P is for Period (english)

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Interview with Lauren Rosewarne What was the idea behind your book "Periods in Pop Culture: Menstruation in Film and Television", and why did you focus on the media?

Lauren Rosewarne: My decision to write the book was underpinned by my belief that menstruation - something near universal in women and lasting for over thirty years of our lives - was missing in our popular culture. Whereas every other sexual or bodily topic has a distinct presence in our pop culture, I could only think of a small handful of menstruation references. As it turned out, I was wrong: I ended up locating over 200 scenes!
This proved it was much more common than I thought but also, that representations were invariably negative. The regularity, normalcy and uneventfulness of real life menstruation are rarely portrayed on screen.

Do you have the impression that the visual representations of menstruation had - or still have - an influence on society's relationship with female biology?

I think popular culture - particularly film and television - is one of our main sources of information: not only does it educate, but through repetition of similar sorts of imagery lessons become part of our cultural experience. I think the media's frequently negative depiction of menstruation helps shape how women often experience it.

Stephen King's horror story "Carrie" seems to be the classic representation of menstruation, being an embarrassing and almost catastrophic and terrorising "event", that is connected with female hysteria. Is this example somehow typical for the popular representation of menstruation?

In many screen examples, menstruation comes as an alarming surprise to the menstruator: it is frightening, alarming, and potentially grievously embarrassing. That said, menstruation for most women is an uneventful happening and therefore, for it to be interesting enough to justify its inclusion in film or television it needs to be dramatic and interesting so perhaps this is unsurprising.

Clip from "Carrie" (1976, directed by Brian de Palma)

Clip from the remake of "Carrie" (2013, directed by Kimberly Peirce)

There seems to be the predominant idea of "good" and "bad" blood, when it comes to how societies construct the symbolic meaning of bleeding. Why do you think menstruation is still and most of the time imagined as "bad blood"?

Menstruation is "bad blood" because it doesn't come through violence; whereas guts and gore on screen has a celebrated place, menstrual blood makes us queasy. I think this is partly attributable to the fact that it's women's blood and thus maligned on the grounds of sexism. I think it's also "bad blood" because for many people it still seems mysterious. Also, for others it's "bad blood" simply because it's perceived as inconvenient or disruptive - notably to sex lives.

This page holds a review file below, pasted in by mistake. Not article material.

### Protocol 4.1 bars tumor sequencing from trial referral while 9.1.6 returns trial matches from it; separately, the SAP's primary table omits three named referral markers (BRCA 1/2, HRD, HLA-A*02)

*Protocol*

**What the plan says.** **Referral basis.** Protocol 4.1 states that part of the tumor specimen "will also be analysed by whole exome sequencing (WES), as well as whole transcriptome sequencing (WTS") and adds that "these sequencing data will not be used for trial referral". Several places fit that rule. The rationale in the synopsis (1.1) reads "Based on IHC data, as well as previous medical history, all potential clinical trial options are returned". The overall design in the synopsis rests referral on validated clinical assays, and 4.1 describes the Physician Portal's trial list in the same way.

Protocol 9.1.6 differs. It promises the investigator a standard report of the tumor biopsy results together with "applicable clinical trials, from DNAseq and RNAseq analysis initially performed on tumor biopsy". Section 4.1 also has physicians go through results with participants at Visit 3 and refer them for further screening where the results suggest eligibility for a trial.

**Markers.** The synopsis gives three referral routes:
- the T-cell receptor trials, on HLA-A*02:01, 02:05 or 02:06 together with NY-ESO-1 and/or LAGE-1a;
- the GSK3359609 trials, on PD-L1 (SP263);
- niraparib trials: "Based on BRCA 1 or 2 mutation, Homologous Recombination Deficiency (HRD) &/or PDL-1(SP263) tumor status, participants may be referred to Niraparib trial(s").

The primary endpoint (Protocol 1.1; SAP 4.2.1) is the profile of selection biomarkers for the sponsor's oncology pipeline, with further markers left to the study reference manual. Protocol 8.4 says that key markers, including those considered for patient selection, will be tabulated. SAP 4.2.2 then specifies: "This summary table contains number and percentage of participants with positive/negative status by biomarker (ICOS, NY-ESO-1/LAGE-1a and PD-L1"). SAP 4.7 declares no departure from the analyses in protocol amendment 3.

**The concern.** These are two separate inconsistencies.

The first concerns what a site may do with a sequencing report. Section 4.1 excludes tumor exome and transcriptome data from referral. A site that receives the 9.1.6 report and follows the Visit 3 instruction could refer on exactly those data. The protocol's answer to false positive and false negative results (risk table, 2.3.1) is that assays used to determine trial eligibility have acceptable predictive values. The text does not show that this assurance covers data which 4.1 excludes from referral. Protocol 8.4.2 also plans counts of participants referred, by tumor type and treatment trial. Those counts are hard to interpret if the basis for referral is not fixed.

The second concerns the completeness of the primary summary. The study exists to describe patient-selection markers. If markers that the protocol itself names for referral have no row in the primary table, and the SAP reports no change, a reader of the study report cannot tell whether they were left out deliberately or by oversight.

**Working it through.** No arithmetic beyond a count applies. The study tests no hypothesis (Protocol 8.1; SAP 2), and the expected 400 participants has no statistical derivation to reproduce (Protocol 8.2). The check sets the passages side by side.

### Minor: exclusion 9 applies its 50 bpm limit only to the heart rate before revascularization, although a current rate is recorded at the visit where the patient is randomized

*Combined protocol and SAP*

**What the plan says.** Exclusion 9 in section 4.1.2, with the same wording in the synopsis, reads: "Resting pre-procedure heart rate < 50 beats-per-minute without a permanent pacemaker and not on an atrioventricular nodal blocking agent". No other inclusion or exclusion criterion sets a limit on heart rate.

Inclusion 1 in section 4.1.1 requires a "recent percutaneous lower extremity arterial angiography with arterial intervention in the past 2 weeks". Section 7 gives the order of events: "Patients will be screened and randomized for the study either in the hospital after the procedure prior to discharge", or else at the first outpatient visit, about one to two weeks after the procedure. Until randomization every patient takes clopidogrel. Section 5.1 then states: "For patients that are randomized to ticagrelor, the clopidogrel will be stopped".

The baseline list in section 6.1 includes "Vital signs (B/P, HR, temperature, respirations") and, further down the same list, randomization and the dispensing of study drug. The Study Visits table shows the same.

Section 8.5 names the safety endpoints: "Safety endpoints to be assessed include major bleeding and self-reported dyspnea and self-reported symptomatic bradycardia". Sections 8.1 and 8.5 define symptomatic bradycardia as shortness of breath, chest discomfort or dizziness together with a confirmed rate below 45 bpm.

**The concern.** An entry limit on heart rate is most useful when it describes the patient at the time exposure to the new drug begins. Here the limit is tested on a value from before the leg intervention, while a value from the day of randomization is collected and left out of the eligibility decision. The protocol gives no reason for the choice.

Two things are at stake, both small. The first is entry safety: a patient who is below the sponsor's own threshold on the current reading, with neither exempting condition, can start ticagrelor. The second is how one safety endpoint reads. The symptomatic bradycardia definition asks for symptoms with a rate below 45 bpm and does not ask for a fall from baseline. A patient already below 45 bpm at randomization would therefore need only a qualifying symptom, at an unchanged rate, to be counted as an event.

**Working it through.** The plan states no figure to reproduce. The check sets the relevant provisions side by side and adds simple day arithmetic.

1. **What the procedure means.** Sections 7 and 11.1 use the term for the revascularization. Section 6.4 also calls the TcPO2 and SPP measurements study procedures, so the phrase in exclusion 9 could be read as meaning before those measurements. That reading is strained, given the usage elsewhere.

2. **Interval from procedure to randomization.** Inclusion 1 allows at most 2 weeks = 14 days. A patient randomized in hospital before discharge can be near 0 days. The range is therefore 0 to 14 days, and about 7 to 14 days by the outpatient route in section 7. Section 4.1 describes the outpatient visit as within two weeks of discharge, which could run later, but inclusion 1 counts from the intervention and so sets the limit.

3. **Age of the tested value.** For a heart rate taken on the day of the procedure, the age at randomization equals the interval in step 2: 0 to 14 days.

Can you tell us about the positive representations of menstruation you found for your study?

There are a small number of examples where menstruation is presented positively. Californication for example, had a sexy scene of menstrual sex. In episodes of Roseanne, The Cosby Show and Nip/Tuck menstruation is also served as grounds for celebration.

Do you have a favorite menstruation-scene in a movie? Which one is it, and why?

I like the scene of Darlene getting her first period on Roseanne and her mother congratulating her and telling her daughter that bleeding doesn't compel her to change how she behaves nor forces her to become more feminine.

When you have a look on new feminist movements - especially young feminists -, do you think they have a different way and different strategies to cope with the topic of menstruation?

I think third-wave feminists are generally more sex- and body-positive than earlier generations of feminists and thus menstruation has more of a role in the activism of young women; something particularly visible online. An example is Sangre Menstrual, a Spanish performance group that wrote the "Manifesto for the Visibility of the Period."

Interview: Nadia Shehadeh

"Mezzanin" ist ein Teilprojekt von "Intermezzo", entwickelt von maiz und gefördert vom BMBF und Europäischen Sozialfond/ESF.

Lauren Rosewarneis a Senior Lecturer in the School of Social and Political Sciences at the University of Melbourne, Australia. She the author of five books: Sex in Public: Women, Outdoor Advertising and Public Policy (2007), Cheating on the Sisterhood: Infidelity and Feminism (2009), Part-Time Perverts: Sex, Pop Culture and Kink Management (2011), Periods in Popular Culture: Menstruation in Film and Television (2012) and American Taboo: The Forbidden Words, Unspoken Rules, and Secret Morality of Popular Culture (2013). Homepage